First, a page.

There was a lot of push-back from the people who spoke during the question and answer period but he was telling them exactly what they needed to hear.

I think there will still be a place for libraries in the foreseeable future, as long as the people running them understand that the world of information and how people use it has changed drastically in the past decade. They must also change.

January 9, 2010 | Unregistered CommenterTim

I realized earlier this term at school that I no longer think of our school library as a mission-critical resource for my school.

I think of our librarian as a mission-critical resource for my colleagues, because she's wonderful and clever and really hardcore about getting kids to read. She matters to our school a lot.

But the library she curates? Well, a lot of the information on its shelves is old. Some sections of the book catalog haven't been taken out in years. Other sections haven't seen a new book in years. And the kids use its space primarily as computer game space and socializing heaven. Not exactly what its founders had in mind, I think. And the kids who really care about the library — the K-4 kids — discover every time they visit that the books "aren't really for them." They're written for adults, and are longer than they have the attention span for, and not really as convenient as an Internet connection. The lack of a K-4 collection in our library is in fact teaching the youngest kids at our school that having library access is all well and good, but not actually necessary. Or useful.

And when those kids get to 8th and 9th grade, they'll expect to have Internet connections — not library access.

January 9, 2010 | Unregistered CommenterAndrew B. Watt


Funny that I would read your post on the same day our local Sacramento Bee has a feature story on one of the region's newest libraries - - with a quote from a visitor (local politician): "I walked inside, and thought I was in a Barnes & Noble."

Here's a link to the photo gallery - What do you think? Would your 7 year old approve?

January 10, 2010 | Unregistered CommenterGail Desler

Oops...10 year old son, not 7.

January 10, 2010 | Unregistered CommenterGail Desler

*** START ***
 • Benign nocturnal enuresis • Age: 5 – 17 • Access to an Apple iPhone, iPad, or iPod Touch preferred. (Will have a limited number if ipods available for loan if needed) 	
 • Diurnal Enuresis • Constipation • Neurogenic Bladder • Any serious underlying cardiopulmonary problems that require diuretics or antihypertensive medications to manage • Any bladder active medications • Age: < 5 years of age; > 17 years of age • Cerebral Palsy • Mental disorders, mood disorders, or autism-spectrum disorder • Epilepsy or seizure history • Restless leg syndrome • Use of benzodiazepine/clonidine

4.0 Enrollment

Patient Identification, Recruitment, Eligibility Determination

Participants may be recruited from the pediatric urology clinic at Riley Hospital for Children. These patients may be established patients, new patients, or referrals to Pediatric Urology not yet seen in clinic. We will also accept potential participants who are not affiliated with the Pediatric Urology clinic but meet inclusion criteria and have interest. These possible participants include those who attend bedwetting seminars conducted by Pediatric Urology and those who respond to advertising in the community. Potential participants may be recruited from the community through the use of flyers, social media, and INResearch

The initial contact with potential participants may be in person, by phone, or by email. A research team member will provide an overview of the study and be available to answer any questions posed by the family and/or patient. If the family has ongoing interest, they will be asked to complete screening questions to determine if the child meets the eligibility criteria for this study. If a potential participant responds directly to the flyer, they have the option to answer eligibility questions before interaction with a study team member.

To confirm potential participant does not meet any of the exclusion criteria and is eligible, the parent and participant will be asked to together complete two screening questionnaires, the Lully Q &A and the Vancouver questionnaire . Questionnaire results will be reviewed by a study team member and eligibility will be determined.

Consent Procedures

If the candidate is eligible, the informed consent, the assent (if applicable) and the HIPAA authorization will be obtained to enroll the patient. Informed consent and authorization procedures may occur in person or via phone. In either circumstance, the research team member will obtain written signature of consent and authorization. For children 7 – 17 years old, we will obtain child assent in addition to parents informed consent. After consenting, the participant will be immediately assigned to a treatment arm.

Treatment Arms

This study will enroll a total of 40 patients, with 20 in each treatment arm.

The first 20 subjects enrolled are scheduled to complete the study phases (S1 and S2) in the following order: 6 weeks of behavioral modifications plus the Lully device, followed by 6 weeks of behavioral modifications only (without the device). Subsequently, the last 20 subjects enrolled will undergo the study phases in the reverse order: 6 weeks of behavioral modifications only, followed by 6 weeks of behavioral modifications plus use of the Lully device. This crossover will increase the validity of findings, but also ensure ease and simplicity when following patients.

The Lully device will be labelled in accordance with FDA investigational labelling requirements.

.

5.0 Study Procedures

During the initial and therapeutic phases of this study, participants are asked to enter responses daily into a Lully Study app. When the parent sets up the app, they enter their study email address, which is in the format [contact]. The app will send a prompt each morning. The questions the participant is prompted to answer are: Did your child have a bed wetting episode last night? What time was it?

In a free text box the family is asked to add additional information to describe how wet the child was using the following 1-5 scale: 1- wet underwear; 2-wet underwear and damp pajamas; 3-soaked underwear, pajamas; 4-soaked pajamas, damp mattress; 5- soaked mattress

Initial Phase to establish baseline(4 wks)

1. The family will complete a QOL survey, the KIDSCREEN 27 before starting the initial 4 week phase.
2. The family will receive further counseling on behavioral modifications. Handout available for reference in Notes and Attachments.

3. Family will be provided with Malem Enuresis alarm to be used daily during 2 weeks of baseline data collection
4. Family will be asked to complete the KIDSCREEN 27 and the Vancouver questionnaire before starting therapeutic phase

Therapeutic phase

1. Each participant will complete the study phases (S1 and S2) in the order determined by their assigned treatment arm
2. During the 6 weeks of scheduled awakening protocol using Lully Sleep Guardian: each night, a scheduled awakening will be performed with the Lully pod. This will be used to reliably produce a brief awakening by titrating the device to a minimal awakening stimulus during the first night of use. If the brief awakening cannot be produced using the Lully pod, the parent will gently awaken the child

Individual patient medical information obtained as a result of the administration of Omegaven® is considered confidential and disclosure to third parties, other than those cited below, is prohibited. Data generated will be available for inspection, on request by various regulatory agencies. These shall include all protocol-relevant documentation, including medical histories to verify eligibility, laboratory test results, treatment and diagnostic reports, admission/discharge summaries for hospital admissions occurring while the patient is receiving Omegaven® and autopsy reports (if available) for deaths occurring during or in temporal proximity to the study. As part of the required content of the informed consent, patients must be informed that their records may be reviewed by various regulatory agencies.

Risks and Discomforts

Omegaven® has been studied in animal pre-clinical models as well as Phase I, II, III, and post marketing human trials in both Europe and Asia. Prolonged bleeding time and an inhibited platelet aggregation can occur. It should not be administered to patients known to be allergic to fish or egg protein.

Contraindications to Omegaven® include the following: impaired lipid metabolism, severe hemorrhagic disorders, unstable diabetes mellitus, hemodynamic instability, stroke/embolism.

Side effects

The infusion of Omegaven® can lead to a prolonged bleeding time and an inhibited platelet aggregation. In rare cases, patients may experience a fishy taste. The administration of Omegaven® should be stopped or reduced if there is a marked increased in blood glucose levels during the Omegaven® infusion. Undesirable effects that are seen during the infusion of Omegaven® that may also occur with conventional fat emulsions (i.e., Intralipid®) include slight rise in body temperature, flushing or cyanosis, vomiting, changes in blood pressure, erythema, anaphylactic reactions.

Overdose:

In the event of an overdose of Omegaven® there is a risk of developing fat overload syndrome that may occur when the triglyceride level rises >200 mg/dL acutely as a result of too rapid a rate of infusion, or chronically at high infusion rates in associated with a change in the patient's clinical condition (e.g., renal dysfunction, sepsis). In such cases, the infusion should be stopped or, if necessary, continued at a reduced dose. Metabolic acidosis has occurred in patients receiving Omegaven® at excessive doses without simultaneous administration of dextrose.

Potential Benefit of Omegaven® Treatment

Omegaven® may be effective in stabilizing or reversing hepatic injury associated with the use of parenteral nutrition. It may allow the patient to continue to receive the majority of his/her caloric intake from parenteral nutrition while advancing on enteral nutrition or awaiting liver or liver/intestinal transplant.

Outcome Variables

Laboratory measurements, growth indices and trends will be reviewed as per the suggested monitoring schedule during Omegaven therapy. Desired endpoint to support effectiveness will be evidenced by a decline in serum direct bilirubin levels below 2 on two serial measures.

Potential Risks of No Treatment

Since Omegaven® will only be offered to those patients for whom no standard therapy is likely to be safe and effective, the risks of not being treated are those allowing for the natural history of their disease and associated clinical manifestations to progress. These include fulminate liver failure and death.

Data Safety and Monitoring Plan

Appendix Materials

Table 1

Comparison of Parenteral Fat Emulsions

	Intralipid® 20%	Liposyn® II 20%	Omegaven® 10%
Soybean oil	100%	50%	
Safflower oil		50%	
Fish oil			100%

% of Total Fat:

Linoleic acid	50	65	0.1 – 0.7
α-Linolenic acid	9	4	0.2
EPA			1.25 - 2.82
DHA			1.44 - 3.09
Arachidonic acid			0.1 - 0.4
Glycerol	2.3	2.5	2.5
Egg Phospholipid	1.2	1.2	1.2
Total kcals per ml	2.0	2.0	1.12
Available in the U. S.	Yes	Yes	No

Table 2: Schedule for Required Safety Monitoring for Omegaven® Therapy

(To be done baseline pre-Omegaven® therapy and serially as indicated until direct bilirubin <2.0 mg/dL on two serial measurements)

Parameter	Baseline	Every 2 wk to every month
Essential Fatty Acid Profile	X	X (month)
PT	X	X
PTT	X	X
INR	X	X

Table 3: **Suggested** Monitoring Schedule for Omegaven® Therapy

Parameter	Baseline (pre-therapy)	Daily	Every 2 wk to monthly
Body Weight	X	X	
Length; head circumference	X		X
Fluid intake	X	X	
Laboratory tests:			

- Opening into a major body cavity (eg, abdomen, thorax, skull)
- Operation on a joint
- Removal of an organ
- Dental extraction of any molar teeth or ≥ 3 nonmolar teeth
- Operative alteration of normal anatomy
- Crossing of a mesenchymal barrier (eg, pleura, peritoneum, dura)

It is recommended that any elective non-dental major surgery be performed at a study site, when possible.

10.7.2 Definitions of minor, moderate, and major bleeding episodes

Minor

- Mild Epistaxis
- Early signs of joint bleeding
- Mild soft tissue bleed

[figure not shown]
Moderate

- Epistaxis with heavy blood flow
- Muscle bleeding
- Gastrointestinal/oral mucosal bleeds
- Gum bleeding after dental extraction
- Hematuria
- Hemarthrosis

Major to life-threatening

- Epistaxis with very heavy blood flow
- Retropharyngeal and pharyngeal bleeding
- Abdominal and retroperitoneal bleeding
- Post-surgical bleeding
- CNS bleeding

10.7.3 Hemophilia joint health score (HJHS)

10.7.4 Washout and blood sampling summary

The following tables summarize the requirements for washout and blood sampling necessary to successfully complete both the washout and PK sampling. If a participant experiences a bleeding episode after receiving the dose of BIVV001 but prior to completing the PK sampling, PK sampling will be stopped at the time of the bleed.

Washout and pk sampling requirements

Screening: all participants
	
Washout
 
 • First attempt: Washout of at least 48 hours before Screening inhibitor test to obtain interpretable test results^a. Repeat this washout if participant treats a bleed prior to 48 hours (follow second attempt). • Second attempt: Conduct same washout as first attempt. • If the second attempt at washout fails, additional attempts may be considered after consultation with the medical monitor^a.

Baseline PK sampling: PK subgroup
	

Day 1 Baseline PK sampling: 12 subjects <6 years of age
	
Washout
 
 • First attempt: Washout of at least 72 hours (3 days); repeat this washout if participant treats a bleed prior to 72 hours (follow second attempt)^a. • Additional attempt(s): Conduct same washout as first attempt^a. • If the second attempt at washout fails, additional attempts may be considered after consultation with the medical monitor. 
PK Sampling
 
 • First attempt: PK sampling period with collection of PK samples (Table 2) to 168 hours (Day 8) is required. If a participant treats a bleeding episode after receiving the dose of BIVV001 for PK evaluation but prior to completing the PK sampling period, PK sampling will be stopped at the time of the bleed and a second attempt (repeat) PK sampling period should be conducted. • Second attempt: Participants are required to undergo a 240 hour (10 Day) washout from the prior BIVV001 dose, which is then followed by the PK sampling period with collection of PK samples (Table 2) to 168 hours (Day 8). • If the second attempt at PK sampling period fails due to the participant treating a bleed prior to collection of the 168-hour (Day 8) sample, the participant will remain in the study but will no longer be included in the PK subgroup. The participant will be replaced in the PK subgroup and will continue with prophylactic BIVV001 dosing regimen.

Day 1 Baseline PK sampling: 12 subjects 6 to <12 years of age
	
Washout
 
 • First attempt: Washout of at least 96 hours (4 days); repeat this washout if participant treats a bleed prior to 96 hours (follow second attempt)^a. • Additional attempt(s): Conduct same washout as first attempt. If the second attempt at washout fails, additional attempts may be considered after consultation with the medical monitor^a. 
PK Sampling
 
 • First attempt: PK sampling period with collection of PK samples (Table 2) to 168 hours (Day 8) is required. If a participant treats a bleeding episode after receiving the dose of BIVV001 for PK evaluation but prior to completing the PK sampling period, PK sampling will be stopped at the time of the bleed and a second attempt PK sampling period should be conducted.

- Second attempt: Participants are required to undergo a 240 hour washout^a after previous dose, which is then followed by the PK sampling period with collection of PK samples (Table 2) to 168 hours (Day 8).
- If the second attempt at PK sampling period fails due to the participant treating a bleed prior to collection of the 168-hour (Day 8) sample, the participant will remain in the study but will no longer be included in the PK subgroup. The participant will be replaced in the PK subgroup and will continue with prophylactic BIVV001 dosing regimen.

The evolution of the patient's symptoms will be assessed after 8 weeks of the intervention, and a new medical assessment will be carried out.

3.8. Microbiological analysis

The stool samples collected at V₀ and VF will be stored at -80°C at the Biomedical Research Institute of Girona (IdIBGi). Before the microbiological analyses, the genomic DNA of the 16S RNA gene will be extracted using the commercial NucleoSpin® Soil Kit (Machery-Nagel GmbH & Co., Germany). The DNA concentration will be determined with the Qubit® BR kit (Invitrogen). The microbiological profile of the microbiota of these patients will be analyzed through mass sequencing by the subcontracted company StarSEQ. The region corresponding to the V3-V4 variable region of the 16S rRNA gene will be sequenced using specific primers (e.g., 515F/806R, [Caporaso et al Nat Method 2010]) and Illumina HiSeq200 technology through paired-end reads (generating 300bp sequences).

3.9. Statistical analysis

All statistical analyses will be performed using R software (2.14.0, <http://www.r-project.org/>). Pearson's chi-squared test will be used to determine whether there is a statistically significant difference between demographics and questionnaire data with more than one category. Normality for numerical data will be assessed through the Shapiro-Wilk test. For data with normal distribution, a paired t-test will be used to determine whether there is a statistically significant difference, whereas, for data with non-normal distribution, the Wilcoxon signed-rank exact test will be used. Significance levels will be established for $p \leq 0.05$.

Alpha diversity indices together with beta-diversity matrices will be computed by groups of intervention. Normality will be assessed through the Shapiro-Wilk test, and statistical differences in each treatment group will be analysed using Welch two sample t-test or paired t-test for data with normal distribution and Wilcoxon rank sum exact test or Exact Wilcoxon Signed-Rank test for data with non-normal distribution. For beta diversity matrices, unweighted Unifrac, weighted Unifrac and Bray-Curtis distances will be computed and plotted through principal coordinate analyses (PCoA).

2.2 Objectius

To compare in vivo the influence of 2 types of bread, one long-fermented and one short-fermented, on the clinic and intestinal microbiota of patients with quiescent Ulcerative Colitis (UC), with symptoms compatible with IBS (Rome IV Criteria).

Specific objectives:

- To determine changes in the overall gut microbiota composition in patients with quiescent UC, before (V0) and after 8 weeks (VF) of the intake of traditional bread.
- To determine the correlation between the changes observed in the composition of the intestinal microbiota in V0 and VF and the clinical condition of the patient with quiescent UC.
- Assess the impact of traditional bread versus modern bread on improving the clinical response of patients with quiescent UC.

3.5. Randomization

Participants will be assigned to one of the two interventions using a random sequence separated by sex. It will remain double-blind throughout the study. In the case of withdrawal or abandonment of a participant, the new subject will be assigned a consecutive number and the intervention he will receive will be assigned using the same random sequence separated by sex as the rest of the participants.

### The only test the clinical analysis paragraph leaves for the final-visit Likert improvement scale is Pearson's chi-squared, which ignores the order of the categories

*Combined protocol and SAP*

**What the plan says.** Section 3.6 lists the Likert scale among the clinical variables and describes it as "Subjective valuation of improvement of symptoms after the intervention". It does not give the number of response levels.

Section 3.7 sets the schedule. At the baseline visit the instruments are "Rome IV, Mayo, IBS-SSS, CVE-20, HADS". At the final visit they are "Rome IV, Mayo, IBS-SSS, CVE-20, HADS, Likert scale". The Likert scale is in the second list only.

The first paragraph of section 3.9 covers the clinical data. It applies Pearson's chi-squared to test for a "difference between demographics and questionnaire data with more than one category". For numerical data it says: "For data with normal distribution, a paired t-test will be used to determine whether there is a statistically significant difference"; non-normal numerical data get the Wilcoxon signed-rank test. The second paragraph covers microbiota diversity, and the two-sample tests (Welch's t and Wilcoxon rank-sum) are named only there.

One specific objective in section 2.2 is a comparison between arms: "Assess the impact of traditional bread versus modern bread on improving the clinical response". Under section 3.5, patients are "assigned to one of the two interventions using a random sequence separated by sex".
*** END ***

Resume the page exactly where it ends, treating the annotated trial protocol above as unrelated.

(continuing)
Hi Doug,
Wondering what I do with those B&N paperbacks I've finished? I donate them to the library. They don't have the books I read, so I donate the ones I've read so that some poor, homeless sap can benefit where I did not. Besides, I can't stand the thought that others have touched my book. It's my book. I know the places where I sometimes read. I don't want to touch a book that's been in somebody else's hands while they were sitting in such places. Besides, if I choose to make margin notes in my book, the pucker-faced librarian in our home town isn't going to give me the stink-eye. Personally, I question the continued value of the library. My son in college accesses a great number of his research online for his English and History courses, as well as for his Religion, Philosophy, and Math courses. While I like the idea of the library as a fixture in a town or city, I think it's usefulness as a centre of enlightenment has seen its day.

January 11, 2010 | Unregistered CommenterTodd Wandio

St. Cloud has built a brand new, welcoming, convenient, modern facility. It has a coffee shop in the foyer. And it's closed nearly every time I'd like to go.

I really want reading to be a big part of my kids' lives. It is at home, but I want to take it further. Real-world hours would be a good start, and I like the idea about paying a small "rental" fee for new releases. Most of my reading is new content, and finding it at the library is a crapshoot.

January 11, 2010 | Unregistered CommenterClint Buhs

I agree. It has always bothered me that the library is usually not open during those times when most working people have time weekend evenings and holidays. Sure I am exaggerating a bit, the library is open from 2-5 on Sundays and 9-5 on Saturdays, but why couldn't those hours be changed to allow users to leisurely get to the library in the evening? What about holidays when the day extends endlessly in front of you? Wouldn't that be a great time to spend some free time browsing and wandering the stacks in the library? I don't understand why the library is closed and locked tight during those times. Seems dumb to me.